Jessica and Nikki were roommates at Penn State who clearly did not pass any kind of compatibility test. Nikki took to Twitter first to air some of her grievances. Jessica later found the tweets and posted a few of her own, which escalated the roommate arguments to a global level, even inviting police involvement.

When Steve Cody asked if we would hire either of them as interns, our collective initial reaction was: “No way!” Simply put, we would never hire someone who blatantly can’t get along with other people for a position that relies so heavily on teamwork.

But upon further thinking, we took a step back. This situation is a microcosm for exactly what we do every day in the office—crisis management. Sure, none of our clients (at the moment) are in the hot seat for something as ridiculous as tweeting a screenshot of other tweets about their annoying coworker’s desk lamp or drug habits, but they are dealing with mistakes and facing public scrutiny for them. One of the most important points we always emphasize with clients in crisis situations really stood out to us while reading the article: You won’t be judged on the crisis. You will be judged by how you respond to it.

That means that right NOW is the critical moment for both Jessica and Nikki. Let’s take a quick look at how they’ve reacted so far:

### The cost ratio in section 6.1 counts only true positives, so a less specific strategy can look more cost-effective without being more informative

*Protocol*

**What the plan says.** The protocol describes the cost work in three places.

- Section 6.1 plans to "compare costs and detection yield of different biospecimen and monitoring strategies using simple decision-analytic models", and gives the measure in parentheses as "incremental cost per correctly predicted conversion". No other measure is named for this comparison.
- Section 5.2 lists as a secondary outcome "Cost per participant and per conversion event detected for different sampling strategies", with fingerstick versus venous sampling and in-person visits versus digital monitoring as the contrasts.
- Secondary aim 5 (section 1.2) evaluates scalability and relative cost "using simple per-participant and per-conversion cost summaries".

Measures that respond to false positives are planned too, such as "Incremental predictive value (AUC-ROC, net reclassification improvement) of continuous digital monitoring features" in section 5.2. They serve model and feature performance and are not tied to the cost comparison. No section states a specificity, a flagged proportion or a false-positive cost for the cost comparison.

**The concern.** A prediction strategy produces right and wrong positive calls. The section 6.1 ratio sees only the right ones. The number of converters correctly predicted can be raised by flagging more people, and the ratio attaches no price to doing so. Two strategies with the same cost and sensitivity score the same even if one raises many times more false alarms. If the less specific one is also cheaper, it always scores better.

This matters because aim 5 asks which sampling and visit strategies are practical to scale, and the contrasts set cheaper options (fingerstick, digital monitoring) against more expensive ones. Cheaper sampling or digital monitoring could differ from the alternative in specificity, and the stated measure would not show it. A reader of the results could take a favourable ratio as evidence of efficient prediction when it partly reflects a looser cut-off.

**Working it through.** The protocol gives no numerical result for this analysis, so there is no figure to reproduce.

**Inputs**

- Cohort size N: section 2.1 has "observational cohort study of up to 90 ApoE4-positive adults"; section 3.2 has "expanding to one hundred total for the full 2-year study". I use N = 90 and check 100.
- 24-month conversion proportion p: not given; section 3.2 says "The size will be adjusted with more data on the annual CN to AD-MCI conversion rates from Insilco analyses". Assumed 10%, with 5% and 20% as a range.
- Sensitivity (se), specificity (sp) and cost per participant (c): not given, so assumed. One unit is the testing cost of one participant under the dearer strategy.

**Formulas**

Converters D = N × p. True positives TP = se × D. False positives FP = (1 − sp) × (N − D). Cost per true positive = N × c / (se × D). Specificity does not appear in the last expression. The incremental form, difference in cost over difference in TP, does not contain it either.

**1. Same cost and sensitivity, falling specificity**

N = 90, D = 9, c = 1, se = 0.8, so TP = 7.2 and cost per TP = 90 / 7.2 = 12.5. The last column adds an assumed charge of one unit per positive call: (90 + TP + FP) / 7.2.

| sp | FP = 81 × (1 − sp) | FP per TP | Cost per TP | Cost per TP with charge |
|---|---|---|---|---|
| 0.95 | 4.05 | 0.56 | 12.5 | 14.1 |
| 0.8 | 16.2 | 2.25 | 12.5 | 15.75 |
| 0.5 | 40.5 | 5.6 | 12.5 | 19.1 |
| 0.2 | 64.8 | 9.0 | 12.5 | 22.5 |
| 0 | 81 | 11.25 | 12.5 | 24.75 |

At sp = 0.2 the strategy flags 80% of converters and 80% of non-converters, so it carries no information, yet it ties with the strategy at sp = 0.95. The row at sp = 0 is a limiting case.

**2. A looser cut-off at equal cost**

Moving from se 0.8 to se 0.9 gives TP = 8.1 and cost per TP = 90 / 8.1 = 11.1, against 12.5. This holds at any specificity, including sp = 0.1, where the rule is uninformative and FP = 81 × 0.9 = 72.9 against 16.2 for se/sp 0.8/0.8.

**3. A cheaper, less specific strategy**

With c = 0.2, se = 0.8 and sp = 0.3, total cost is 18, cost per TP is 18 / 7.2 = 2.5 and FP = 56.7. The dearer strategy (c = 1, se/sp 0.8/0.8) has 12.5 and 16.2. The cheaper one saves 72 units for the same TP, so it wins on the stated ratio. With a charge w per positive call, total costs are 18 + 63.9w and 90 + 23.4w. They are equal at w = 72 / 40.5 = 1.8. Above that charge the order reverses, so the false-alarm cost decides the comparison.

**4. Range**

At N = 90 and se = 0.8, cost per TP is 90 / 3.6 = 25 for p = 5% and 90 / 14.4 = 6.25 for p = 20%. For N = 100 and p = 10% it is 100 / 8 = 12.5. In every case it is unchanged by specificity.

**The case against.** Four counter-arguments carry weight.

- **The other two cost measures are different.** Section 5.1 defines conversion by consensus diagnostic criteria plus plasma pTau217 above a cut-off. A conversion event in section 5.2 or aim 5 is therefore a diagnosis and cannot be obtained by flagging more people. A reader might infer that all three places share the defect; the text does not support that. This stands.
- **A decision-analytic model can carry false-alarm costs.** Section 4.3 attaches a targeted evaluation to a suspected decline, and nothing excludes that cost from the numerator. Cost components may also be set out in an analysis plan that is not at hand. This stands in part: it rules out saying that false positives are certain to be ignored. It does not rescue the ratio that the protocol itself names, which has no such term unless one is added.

• Jessica: Adding fuel to the fire, she gives an interview to the Washington Post and allows them to use her last name.
  • Nikki: Recognizing the repercussions on her reputation, she refuses to continue engaging in the situation.

They have both acted on extreme ends of the spectrum, but has either issued an apology and taken responsibility for their actions?

The jury is still out on this one. We’re waiting to see how they work to rectify the situation to improve their personal brand. If either one can do this successfully, we would absolutely consider hiring her. There’s no better way to exemplify your value as a PR and communications professional than single-handedly managing a public crisis.

A side bar PSA to all the high school and college students out there before we sign off – As the power of social media grows, so does the breadth of available channels for individuals to communicate their every thought and movement.